It is similarly false to state that "the nature of communion itself calls for individual prayer and reflection" when the Church's official teaching is that the nature of communion is, well, communitarian and not individual, so we are called upon to pray and reflect as a community.

Chironomo said...

Hey Jerry again...

I just caught this on another blog...strange coincidence. This is from the directives for guest choirs at St. Peter's Basillica in Rome, issued by the Prefect of the Musical Chapel and approved by Pope Benedict.

The guest choir may sing: at the Entrance procession until the moment when the celebrant reaches the altar (the Gregorian Introit is sung by the Musical Chapel of the Basilica), at the preparation of the gifts and relative offertory, at Communion, after the Gregorian antiphon has been sung, and at the end of Mass, after the Blessing. The program of music must follow the Liturgy of the day and will be agreed upon with and approved by the Choirmaster.

So it seems that the normative practice at St. Peters is to sing the Antiphon at communion and then follow it with the communion song, exactly the practice that was in question in your article. Now...I realize this is talking about St. Peters and not a parish church, but I would claim that there surely can't be anything wrong with this practice if it is the approved norm at the primary Basillica of the Catholic church.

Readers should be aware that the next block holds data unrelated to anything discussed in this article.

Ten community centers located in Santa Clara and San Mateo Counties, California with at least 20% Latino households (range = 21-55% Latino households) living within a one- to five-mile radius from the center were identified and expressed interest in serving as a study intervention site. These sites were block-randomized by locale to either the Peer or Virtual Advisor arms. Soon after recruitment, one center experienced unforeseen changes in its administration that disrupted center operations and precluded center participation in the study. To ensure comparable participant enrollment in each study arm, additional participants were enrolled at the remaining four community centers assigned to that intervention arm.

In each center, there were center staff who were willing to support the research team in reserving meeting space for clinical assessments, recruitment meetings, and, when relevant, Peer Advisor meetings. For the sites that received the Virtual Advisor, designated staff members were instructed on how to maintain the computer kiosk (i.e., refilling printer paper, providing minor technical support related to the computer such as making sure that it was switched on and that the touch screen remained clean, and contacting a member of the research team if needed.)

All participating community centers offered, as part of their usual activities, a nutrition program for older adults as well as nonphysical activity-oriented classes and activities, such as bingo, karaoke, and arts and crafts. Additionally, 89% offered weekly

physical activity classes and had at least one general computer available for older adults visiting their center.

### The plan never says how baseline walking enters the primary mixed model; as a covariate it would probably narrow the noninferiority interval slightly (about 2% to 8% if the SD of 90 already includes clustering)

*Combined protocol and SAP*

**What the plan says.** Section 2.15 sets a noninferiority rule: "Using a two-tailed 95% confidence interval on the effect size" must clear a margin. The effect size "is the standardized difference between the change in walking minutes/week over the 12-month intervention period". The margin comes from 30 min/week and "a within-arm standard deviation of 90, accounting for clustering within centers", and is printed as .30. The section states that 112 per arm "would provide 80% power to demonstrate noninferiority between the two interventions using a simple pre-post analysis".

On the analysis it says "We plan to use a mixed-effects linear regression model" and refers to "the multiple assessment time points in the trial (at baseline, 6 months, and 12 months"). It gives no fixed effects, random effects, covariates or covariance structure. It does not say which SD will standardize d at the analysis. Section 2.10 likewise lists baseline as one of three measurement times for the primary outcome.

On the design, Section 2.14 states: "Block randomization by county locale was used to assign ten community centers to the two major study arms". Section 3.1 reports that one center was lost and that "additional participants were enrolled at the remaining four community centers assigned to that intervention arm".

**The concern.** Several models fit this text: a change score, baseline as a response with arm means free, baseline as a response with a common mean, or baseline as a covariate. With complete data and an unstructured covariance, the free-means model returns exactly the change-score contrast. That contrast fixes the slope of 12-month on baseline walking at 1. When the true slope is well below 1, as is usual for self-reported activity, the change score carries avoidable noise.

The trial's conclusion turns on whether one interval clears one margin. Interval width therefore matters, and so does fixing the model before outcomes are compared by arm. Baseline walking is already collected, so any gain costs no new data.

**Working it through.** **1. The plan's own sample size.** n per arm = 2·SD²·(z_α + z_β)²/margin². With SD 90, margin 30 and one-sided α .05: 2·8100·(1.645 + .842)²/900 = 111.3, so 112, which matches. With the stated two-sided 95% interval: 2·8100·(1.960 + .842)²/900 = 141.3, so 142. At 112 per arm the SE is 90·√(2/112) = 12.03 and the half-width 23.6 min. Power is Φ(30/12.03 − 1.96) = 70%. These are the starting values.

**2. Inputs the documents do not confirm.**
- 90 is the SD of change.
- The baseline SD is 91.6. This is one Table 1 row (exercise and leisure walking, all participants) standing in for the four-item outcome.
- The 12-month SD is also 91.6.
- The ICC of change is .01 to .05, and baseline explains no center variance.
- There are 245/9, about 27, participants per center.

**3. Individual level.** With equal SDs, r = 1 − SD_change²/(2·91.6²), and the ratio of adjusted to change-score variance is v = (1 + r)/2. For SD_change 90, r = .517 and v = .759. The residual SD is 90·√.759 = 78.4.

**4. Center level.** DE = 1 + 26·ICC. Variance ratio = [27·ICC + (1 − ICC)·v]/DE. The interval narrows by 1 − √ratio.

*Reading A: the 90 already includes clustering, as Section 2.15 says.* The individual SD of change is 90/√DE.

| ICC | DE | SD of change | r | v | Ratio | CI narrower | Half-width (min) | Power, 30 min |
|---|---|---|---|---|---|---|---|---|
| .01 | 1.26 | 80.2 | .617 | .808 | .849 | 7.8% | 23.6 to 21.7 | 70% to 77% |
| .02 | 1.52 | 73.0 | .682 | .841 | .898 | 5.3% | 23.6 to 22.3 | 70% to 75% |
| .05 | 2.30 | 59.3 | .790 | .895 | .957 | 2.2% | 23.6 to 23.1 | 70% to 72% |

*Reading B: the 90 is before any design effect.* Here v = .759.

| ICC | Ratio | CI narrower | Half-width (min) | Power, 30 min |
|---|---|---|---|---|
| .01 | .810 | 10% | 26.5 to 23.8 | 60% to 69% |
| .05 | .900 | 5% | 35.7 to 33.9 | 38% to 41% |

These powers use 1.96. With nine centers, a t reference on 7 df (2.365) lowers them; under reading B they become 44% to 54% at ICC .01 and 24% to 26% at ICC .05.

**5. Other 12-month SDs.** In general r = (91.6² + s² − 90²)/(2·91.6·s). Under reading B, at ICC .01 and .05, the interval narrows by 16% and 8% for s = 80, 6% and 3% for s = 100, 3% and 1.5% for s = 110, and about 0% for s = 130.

Chironomo said...

Alan;

There are many tangled lines of thought in our two posts! First...I didn't claim what you seem to be saying I am claiming. My point was that the purpose for the communion chant as stated in the GIRM seems to be defining communion as a union with one another, or at least emphasizing that aspect over the aspect of union with Christ. That isn't a false duality... I am aware that both aspects are present.